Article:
Like people, horses mature at different rates too. Typically, horses that are already racing at two-years-old have shown themselves to be quite precocious. You’ve spotted these kids at school too – showing some "x-factor" that sets them apart early. Some are affable, love the attention, are happy go lucky and willing to try anything that is asked of them. They’re often naturally talented but they don’t often know how good they are – engaging others to spar and play regardless of winning or losing.
Other horses have the natural tendency to be aggressive, to dominate, to want to be the leader, to win all the time. They are talented and they know it. They are boastful winners and very bad losers.
In both cases, you might imagine how easily either personality type’s opinion of the racing game can be changed with a bad or good experience. The affable horse, gets bumped around in the race which is scary or painful and therefore thinks" this isn’t fun, that’s not fair, I don’t like this game." The aggressive horse gives his all and gets beat and therefore thinks "I give up, I’m not good enough, or I can’t." If the aggressive horse wins, he/she may become even more aggressive ie "I don’t need a coach – don’t tell me what to do!"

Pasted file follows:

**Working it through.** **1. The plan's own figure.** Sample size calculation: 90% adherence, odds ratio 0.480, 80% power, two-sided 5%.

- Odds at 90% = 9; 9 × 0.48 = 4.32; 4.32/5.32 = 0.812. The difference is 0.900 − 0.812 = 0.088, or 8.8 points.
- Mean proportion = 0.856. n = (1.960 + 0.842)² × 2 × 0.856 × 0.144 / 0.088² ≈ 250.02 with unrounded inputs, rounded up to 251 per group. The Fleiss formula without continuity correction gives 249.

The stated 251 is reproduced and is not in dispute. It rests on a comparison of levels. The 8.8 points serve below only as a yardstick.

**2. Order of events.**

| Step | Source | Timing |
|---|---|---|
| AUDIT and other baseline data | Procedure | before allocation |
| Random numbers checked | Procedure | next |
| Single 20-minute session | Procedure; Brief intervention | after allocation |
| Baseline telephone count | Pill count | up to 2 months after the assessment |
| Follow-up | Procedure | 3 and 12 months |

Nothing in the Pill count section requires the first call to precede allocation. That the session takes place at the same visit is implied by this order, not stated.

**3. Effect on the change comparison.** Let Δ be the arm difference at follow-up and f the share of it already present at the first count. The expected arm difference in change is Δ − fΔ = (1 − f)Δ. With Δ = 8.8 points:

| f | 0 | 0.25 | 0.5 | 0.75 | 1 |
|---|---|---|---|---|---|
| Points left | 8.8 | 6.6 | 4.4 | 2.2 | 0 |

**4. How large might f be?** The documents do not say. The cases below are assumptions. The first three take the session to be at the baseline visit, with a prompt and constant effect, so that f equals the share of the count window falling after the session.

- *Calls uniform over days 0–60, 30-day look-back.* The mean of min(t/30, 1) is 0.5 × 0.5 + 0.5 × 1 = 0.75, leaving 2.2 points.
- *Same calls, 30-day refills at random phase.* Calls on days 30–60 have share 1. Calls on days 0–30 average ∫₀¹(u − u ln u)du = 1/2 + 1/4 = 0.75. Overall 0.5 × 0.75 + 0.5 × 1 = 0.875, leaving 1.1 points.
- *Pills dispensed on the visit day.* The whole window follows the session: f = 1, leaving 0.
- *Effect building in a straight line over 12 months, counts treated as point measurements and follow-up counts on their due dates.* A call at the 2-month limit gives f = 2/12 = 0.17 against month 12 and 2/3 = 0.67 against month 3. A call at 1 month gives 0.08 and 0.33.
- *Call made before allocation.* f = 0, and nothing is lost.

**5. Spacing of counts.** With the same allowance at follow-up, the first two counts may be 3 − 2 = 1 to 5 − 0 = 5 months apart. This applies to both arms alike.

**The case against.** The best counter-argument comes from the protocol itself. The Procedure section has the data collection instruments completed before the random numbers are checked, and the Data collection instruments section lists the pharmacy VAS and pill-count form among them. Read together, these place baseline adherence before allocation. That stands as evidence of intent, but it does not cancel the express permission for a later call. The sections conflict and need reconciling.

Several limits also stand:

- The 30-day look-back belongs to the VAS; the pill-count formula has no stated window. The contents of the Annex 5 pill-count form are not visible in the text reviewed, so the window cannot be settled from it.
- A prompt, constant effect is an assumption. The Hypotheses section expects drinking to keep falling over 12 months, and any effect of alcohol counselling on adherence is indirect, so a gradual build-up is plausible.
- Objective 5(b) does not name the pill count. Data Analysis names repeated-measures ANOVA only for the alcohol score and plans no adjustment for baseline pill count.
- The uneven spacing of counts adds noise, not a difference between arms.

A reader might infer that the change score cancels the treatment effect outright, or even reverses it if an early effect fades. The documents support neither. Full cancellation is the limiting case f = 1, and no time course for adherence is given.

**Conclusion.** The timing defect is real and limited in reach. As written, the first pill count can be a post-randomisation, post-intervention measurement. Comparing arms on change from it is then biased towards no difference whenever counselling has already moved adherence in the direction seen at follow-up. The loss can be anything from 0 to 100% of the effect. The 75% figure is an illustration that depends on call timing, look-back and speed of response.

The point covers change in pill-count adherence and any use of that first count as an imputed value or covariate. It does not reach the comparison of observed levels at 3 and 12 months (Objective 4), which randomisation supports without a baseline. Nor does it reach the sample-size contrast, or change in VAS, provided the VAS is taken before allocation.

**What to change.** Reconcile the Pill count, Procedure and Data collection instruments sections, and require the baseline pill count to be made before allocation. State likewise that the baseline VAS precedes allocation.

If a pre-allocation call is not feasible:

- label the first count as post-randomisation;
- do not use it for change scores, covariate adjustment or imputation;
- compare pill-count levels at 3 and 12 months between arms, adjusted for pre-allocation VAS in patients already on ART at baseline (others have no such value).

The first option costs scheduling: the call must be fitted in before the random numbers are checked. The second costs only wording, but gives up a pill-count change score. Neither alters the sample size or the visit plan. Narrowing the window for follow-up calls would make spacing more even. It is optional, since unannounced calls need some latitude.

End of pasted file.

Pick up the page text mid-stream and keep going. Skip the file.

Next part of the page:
All of these characteristics/personalities can often be observed in a race. Watching the race live and then watching replays are truly one of your best handicapping tools for young horses especially. I’ve stood next to countless Hall of Fame trainers and jockeys and just listened to the critique. Body language including: ear position, length of stride, nostrils, head position and tail set all speak volumes to a horse trainer.